Engine: 1275cc 4-IL OHV
Max speed: 97mph
AA37907 – SPAD XIII, S2900, Major Francesco Baracca, 91a Squadriglia, Italian Air Force, Italy, 1918 – Italy’s ‘Ace of Aces’
When discussing the famous fighter pilots of the Great War, names like Manfred von Richthofen, Werner Voss and Billy Bishop are familiar to many people. Rarely do the aces of the Italian Air Force receive recognition, even though around 42 of them qualified for ‘ace’ status. When Italy finally entered the war in May 1915, they joined forces with the British and French, initially fighting against the Austro-Hungarian empire. Without suitable fighter designs of their own, they used older, or licence built French designs, but their air force was woefully ill-prepared for war and suffered from poor organisation and tactics. They had to learn fast and the newly trained Italian pilots proved to be some of the most accomplished aviators of the Great War.
At the head of this group was Francesco Baracca, son of a wealthy landowner and former cavalryman. Qualifying as a pilot in 1912, Baracca was already an accomplished airman by the time Italy entered the war and despite the fact he was flying older French designed aircraft, he managed to claim Italy’s first aerial victory of the war on 7th April 1916. Baracca’s aircraft carried his personal emblem on the port side of the fuselage, a black prancing horse, which was the Arms of the Baracca family and in recognition of his time as a cavalry officer. Duty and compassion were driving forces in his life and he found it difficult to cope with life away from his Squadron – he would, however, make a point of visiting injured airmen he had engaged in combat, or laying a wreath at the grave of those who perished. As with many of the great aces of WWI, Baracca would not survive the conflict, falling to ground fire whilst strafing enemy trenches on 19th June, 1918. His score of 34 aerial victories earned him the title of Italy’s ‘Ace of aces’ and celebrated national hero, whilst also becoming one of the highest scoring aces of the Great War.
Some years after the end of the war, a motor racing friend of the Baracca family was asked if he would do something for the mother of Francesco Baracca. ‘Use my son’s prancing horse motif on your cars – it will bring you good luck’. That friend was Enzo Ferrari.
Look out for both of these new models in the forthcoming Corgi January – June 2017 range launch in the next few weeks.
Falklands Raider - a future Aviation Archive Classic
Evocative image of AA27203 ‘Black Buck’ Falklands Raider
An impending 1/72nd scale release in the Corgi Aviation Archive range is set to commemorate not only one of the most famous aircraft ever to serve with the Royal Air Force, but also its involvement in one of the most significant bombing raids in the history of warfare. Avro Vulcan B.2 XM607 currently watches over the airfield activities at RAF Waddington, preserved as a runway guardian and visible from the nearby A15 Sleaford Road. Although she now serves to commemorate the Vulcan’s illustrious service career and its association with RAF Waddington, on the night of 30th April/1st May 1982 XM607 was arguably the most important aircraft in service with the Royal Air Force at that time, as Britain prepared to take back the Falkland Islands.
At midnight on 30th April 1982, two RAF Vulcans left the runway at Wideawake airfield on Ascension Island, each armed with twenty-one 1,000lb general purpose bombs. Avro Vulcan B.2 XM607 piloted by Flight Lieutenant Martin Withers was selected to fly as reserve aircraft to the primary bomber XM598 on this highly complex raid, but quickly found himself promoted to lead aircraft on ‘Black Buck 1’ following technical difficulties encountered by the other Vulcan. As the aircraft embarked on what would be an 8,000 mile round trip to the Falkland Islands and back, the plan was to drop the bombload sequentially over Port Stanley airport, ensuring that at least one bomb landed on the runway, putting it out of action. This would be the first, surprise attack on the Island, in advance of the Task Force launching their operations.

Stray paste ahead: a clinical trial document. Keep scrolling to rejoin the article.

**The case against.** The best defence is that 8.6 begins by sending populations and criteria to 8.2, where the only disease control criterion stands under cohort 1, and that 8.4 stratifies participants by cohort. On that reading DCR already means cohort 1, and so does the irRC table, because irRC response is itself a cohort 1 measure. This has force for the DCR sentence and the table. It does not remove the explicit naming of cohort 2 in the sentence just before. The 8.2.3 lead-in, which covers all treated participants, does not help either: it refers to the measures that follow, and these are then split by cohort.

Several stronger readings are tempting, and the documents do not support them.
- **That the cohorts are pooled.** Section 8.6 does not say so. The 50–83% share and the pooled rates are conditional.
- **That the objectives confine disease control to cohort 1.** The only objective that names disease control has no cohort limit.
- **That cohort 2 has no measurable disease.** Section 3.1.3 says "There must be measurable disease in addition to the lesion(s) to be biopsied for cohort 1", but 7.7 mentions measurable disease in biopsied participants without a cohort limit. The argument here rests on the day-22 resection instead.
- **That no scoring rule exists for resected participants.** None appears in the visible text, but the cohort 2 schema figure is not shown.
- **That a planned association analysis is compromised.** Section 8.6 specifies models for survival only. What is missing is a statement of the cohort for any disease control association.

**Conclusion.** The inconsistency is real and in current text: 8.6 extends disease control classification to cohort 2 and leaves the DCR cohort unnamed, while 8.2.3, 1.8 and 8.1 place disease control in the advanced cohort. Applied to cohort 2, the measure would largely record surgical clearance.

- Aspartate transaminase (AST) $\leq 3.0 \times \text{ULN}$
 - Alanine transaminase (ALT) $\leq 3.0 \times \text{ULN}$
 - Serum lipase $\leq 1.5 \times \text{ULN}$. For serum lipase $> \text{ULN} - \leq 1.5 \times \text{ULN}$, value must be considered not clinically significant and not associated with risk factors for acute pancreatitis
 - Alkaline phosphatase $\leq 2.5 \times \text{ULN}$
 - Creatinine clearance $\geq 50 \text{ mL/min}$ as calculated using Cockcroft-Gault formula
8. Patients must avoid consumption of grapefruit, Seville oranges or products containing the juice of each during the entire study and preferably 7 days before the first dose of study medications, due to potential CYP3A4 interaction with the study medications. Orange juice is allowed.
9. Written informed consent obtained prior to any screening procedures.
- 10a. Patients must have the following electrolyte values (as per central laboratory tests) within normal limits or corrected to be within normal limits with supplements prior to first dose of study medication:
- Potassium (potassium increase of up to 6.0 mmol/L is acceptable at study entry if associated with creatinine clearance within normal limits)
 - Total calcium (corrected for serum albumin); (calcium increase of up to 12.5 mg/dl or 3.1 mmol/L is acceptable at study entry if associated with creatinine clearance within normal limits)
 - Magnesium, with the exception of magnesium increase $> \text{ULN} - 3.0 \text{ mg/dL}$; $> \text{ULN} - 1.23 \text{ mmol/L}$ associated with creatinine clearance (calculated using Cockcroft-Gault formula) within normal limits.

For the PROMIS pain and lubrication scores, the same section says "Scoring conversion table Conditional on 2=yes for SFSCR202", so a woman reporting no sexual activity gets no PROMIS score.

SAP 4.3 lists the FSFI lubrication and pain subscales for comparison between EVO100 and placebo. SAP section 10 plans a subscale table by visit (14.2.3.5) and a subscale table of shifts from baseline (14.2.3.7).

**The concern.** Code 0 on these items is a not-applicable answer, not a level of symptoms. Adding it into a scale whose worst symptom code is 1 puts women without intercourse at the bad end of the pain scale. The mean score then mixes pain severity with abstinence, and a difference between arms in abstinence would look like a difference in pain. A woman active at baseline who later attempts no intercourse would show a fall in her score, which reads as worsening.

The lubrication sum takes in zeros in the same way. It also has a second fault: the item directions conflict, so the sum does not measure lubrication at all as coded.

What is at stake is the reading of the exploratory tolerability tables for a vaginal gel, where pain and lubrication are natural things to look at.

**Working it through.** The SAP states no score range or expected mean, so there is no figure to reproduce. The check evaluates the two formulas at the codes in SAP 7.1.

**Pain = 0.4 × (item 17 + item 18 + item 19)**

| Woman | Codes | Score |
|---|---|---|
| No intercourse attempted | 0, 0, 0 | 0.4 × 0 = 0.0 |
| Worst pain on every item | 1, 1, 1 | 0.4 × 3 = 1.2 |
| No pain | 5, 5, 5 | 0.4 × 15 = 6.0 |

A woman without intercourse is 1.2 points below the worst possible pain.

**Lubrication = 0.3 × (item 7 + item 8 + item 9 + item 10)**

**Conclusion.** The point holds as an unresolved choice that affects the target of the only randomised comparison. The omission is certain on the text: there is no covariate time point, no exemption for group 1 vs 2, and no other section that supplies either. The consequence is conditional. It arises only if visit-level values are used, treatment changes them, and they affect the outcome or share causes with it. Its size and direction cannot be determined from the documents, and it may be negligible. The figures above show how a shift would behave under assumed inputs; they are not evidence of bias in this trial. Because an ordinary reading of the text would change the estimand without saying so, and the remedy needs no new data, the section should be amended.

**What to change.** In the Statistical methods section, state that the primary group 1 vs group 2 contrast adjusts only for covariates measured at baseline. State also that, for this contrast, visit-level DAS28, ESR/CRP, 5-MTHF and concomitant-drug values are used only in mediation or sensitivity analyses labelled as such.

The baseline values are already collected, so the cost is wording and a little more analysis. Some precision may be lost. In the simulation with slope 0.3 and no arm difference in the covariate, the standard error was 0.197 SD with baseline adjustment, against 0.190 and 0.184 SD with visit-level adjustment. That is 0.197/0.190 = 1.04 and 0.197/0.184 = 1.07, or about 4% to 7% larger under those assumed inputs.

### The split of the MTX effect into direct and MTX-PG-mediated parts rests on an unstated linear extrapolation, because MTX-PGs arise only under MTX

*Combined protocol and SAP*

Having made seven in-flight refuelling transfers on the way to the Falkland Islands, Vulcan XM607 successfully released her bombs over the target and cratered the runway at Port Stanley, sending a high profile statement of intent to the Argentine military – Britain was determined to take back the Falkland Islands and had the capability to achieve it. Following a further rendezvous with a Victor tanker on the homeward leg of the mission, Avro Vulcan B.2 XM607 returned to its base on Ascension Island and a place in the aviation history books – Flight Lieutenant Martin Withers and his crew had just completed the longest bombing mission in history.
In all, the RAF planned seven Black Buck raids against Argentine forces on the Falkland Islands, with five taking place and the remaining two being cancelled. Of the five missions flown, two were aimed at destroying Argentine anti-aircraft defences, using ‘Shrike’ missiles and three targeted Port Stanley Airport with conventional bombs. All three of these bombing raids were carried out by Avro Vulcan XM607, which must be considered as one of the most significant aircraft to have ever served with the Royal Air Force.
Corgi’s magnificent 1/72nd scale die-cast model of Avro Vulcan B.2 XM607 (AA27203) is currently scheduled to be released at the end of December 2016, you can check the latest status by heading for the Corgi website.
The Ultimate Corgi Top Ten
As we approach the end of our 60th Anniversary year, our search to find the Ultimate Corgi Top 10 enters its final stage. Over the course of the next four weeks we are asking all Die-cast Diaries readers and Corgi model fans everywhere to vote for their favourite model from amongst a list of the 20 most popular suggestions we have received over the past seven weeks. We have received thousands of model suggestions, photographs and collector stories since we launched our ‘Ultimate Corgi Top Ten’ campaign and are extremely grateful to everyone who has already taken part and helped to make our search such a resounding success. It is turning out to be a truly fantastic way to bring our 60th Anniversary year to a close.
We are pleased to bring you our list of the 20 most popular Corgi models, as voted for by the most important people in our 60 year history – our collectors:
#270 James Bond Aston Martin DB5
AA32601 Avro Lancaster ‘S for Sugar’ 1/72nd scale